After telling my birth story to a dozen women and being met with awe and disbelief, I’ve come to realize how unusual my natural childbirth experience truly was. And I know how easily and quickly my labor and delivery could have turned into the one I had been dreading.
A quick recap of how it all went down: On the morning of Valentine’s Day, I felt a contraction which caused what I thought was my water to start breaking (no one ever figured out when it actually broke because the amniotic sac was still intact at 6 cm dilated). Throughout the day, I had irregular contractions associated with early labor. I went to lunch with my friend, got my nails done (my manicurist asked me how far along I was and I didn't want to tell her that I was already in labor haha), finished packing my hospital bag and spent the remainder of the evening resting at home all while timing my contractions. Steve went to Trader Joe’s to buy salad, cheese, crackers and snacks on his way home from work. Some of that ended up being our romantic Valentine’s dinner since my contractions were getting too strong for me to feel like I could enjoy our dinner reservations.
Around 1:30 am on February 15, my contractions were 3-5 minutes apart and lasted for one minute. At 3 am, we left home and headed to Kaiser Sunset. My husband called our doula who joined us at the hospital. My midwife's shift at the hospital started at 9 am so I was put in the care of the OBs and nurses on duty until then. After exams, they determined that I was 2 centimeters dilated and 75% effaced and said that it could still "be days" before I deliver. They were concerned because our baby’s heart rate was dropping with each contraction. They admitted me, hooked me up to an IV of fluids to see if dehydration was causing it, put me on continuous fetal monitoring and told me that if things hadn’t progressed in a few hours, they would have to induce me.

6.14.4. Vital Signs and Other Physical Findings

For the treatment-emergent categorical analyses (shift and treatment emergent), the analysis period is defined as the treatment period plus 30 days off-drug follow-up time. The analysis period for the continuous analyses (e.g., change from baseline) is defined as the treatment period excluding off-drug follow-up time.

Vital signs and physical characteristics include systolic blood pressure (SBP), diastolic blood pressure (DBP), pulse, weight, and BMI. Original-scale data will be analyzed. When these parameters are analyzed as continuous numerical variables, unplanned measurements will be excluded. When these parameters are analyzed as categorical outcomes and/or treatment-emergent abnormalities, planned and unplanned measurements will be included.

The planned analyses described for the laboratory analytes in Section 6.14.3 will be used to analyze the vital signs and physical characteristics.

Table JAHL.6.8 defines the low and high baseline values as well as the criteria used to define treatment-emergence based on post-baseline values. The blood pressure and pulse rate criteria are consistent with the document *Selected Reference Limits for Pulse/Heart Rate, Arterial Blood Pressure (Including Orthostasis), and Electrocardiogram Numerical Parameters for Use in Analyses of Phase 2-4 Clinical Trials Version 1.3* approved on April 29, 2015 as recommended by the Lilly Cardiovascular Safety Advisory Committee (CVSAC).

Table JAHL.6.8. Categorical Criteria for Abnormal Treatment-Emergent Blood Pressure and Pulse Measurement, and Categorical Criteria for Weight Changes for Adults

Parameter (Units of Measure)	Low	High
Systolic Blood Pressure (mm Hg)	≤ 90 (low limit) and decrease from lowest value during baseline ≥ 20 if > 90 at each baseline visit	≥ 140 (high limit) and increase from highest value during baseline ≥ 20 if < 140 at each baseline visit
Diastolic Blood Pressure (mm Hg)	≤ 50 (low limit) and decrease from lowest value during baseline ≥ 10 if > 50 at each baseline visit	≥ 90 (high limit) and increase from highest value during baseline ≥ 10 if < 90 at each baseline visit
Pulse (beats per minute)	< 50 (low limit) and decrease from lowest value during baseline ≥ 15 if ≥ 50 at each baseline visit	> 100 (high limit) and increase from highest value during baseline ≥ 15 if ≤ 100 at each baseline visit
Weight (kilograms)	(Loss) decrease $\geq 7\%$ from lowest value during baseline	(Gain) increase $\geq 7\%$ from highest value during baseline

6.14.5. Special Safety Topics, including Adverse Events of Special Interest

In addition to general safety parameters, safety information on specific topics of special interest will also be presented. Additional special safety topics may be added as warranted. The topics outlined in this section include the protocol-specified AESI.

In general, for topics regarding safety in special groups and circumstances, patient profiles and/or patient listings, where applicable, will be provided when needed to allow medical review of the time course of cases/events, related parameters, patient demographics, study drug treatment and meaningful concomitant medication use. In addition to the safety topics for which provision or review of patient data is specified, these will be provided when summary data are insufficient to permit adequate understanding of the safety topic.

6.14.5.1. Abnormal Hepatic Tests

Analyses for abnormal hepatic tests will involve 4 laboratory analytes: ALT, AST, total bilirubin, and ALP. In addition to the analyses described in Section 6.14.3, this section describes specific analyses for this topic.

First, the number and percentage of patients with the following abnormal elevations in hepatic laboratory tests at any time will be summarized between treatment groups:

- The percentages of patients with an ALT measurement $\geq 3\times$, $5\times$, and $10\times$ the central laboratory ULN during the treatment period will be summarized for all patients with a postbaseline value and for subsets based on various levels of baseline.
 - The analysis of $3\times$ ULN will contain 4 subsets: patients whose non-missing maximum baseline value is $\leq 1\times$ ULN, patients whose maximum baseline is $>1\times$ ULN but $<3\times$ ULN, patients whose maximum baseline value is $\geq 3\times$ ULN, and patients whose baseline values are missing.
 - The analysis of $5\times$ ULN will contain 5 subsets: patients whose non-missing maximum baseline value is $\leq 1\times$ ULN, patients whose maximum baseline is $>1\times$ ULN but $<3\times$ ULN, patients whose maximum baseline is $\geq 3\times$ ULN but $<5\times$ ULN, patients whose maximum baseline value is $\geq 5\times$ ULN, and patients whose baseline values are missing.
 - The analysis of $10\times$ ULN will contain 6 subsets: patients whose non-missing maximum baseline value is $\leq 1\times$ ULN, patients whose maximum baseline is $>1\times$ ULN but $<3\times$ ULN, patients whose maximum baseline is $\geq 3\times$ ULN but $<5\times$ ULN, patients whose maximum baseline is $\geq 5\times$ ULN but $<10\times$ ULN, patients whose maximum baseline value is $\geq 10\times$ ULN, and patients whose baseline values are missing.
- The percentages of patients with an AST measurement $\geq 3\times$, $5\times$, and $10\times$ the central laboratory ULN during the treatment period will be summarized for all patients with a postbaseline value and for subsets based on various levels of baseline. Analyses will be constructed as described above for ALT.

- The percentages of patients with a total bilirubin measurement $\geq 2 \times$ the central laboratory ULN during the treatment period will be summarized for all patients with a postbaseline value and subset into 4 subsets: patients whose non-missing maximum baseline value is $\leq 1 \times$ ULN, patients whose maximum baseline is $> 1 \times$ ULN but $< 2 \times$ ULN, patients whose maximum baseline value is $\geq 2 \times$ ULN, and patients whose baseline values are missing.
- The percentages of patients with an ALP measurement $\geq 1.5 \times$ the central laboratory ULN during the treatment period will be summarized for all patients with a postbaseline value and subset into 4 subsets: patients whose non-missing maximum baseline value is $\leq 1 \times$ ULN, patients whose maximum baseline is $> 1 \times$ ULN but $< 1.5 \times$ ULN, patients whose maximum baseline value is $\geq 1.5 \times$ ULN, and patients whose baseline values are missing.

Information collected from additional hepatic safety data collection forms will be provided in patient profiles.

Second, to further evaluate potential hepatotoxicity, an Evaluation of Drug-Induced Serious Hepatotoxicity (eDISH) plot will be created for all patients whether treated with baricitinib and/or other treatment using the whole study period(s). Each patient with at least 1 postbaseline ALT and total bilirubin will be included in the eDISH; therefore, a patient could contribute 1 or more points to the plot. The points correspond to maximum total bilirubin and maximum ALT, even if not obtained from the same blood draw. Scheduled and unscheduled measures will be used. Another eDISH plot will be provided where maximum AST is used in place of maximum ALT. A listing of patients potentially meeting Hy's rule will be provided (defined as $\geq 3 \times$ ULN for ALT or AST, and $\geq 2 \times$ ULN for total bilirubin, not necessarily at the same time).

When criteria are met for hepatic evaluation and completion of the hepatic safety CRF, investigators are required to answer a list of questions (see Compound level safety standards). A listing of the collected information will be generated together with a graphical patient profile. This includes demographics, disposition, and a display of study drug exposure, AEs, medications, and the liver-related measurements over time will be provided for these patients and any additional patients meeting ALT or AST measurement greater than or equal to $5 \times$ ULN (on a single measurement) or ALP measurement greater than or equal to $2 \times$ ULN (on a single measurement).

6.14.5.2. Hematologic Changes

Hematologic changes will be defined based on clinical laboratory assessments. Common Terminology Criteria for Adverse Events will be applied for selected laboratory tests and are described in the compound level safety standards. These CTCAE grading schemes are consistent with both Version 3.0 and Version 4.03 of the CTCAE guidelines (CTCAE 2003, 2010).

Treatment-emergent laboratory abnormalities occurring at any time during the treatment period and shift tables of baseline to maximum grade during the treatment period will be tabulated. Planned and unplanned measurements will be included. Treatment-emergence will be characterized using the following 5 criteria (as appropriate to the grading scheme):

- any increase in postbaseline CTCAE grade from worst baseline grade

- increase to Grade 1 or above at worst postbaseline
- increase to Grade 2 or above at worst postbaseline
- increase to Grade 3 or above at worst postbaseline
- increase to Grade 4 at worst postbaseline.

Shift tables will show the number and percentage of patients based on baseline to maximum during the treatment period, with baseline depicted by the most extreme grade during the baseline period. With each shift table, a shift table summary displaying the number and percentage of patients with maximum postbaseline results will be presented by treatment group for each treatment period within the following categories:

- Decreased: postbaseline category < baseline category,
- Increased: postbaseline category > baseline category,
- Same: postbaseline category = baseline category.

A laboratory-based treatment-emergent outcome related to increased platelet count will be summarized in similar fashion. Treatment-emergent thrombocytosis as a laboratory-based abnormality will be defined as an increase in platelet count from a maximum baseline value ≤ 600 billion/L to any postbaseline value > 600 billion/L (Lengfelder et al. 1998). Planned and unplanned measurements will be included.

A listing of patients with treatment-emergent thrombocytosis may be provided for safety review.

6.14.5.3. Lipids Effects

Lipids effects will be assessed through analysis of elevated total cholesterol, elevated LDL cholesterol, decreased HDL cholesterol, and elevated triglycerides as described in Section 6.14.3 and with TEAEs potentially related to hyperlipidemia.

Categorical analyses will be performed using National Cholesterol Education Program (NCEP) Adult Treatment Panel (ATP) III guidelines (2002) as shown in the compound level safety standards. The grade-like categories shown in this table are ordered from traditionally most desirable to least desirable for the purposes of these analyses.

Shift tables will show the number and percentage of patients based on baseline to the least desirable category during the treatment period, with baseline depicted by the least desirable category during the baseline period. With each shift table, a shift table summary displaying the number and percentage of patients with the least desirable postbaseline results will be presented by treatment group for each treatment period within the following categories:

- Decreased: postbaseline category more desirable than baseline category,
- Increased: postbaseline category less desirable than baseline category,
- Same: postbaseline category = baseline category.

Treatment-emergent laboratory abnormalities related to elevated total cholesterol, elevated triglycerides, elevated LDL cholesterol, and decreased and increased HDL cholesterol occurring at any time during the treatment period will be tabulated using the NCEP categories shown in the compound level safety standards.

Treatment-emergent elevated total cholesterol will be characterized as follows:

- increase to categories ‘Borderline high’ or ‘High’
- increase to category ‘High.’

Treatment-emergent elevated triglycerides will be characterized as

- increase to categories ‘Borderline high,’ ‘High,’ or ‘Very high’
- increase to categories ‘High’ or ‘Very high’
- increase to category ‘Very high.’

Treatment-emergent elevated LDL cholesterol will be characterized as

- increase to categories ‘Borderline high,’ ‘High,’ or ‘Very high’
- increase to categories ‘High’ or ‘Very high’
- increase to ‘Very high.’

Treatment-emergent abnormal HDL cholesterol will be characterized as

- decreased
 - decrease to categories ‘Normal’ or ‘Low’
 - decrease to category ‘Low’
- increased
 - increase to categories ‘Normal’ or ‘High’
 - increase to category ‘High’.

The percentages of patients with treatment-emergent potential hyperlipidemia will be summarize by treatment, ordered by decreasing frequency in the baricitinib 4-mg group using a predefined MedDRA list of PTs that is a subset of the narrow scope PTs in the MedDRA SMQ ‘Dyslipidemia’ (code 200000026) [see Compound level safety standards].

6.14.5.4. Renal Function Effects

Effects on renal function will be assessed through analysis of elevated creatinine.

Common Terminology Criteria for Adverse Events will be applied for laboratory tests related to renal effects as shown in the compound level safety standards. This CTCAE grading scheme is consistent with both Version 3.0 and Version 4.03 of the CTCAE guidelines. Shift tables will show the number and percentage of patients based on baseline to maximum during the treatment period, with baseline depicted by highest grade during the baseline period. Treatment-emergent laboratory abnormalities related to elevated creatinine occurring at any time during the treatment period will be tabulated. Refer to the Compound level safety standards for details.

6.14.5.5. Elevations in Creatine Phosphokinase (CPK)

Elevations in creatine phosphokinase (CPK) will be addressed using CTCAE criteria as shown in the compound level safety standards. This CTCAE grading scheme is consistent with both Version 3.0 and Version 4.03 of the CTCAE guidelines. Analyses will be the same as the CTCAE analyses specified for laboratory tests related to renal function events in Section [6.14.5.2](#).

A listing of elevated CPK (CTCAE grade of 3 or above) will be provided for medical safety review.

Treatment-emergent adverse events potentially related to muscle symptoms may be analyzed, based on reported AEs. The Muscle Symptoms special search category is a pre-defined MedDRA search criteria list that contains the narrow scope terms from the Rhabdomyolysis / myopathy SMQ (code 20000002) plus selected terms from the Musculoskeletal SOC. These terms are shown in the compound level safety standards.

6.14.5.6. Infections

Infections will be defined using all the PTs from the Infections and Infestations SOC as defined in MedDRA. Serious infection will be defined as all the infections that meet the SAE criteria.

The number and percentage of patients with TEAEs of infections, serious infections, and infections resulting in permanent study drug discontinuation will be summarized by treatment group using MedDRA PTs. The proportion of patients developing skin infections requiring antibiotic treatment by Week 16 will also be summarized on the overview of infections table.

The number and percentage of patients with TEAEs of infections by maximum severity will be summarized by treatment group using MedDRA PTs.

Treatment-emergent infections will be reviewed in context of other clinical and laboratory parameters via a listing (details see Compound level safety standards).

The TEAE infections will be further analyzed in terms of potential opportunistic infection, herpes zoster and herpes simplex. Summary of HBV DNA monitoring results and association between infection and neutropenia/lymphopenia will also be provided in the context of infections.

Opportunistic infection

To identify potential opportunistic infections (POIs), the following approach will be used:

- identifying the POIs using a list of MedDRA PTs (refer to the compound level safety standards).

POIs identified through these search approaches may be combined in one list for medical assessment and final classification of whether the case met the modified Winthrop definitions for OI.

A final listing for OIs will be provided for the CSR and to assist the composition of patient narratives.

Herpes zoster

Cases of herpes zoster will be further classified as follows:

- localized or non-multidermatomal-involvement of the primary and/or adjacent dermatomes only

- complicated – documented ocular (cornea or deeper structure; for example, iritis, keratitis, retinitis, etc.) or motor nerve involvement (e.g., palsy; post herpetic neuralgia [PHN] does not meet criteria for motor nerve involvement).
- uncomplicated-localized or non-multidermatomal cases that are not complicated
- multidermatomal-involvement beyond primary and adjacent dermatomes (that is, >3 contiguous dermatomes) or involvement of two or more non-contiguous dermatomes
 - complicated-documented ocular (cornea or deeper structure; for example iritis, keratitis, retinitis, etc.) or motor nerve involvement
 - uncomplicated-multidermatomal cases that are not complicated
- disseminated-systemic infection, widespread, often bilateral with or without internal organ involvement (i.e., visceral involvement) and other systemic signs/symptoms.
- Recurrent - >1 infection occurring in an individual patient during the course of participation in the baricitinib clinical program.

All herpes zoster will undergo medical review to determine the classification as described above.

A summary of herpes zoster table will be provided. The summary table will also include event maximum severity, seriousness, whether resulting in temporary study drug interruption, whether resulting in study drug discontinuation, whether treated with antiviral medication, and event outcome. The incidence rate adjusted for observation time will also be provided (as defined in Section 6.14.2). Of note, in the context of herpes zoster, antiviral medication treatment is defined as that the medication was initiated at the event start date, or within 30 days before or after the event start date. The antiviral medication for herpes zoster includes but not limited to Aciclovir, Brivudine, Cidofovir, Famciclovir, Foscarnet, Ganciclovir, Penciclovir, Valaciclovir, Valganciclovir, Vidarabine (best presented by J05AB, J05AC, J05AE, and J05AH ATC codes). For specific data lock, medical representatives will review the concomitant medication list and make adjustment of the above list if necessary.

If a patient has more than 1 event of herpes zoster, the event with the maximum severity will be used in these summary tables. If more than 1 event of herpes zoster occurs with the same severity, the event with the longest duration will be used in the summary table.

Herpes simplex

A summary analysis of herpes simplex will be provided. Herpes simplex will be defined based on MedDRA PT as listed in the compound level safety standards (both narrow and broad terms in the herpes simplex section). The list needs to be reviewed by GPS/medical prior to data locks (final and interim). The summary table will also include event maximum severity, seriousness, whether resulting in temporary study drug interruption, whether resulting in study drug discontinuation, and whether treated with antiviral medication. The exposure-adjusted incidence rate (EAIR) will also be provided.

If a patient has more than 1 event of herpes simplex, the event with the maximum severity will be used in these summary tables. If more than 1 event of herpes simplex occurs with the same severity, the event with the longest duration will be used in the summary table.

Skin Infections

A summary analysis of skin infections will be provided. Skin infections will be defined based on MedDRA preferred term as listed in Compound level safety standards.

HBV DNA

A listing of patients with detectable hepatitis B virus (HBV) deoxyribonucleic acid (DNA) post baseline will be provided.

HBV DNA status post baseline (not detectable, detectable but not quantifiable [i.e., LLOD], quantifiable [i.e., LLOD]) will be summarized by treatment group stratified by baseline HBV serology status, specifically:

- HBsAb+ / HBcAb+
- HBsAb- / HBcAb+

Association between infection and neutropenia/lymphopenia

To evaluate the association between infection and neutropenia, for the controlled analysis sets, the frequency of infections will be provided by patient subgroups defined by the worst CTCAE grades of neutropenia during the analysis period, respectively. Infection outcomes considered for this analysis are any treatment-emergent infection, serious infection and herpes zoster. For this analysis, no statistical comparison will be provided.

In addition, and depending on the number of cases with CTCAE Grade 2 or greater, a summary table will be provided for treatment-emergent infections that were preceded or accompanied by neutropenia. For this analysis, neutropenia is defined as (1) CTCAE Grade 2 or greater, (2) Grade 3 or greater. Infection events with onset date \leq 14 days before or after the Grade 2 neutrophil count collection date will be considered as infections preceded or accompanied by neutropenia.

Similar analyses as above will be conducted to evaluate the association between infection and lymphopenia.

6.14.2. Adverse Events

The dreaded word: induction! They offered me medication to deal with the contraction pain and I rejected it. By 5 am, I was in my delivery room, laboring in whichever way felt comfortable. I used a peanut ball, walked around, ate some snacks. Every fifteen to thirty minutes, someone came in to check how I was doing and offered to administer pain medication. “We have something that could take your pain away,” they said. I turned them down every time, but I could see how tempting it would be and how someone could feel pressured to accept.
After reading dozens of "30 Books to Read Before Turning 30" or "30 Books to Read Before You Die" lists to find one that resonates with me, I have decided to simply create my own. Who else knows my wants and needs better than me? My list of the 30 Best Books to Read Before 30 is partly borrowed from other lists, includes older books that I have been wanting to read for a long time and others that I have just discovered or that were recommended by friends. There is a mix of self-improvement and career books, non-fiction, classics and modern literature. If it suits you, feel free to read along or use my list of best books to read before 30 as inspiration for creating your own reading list.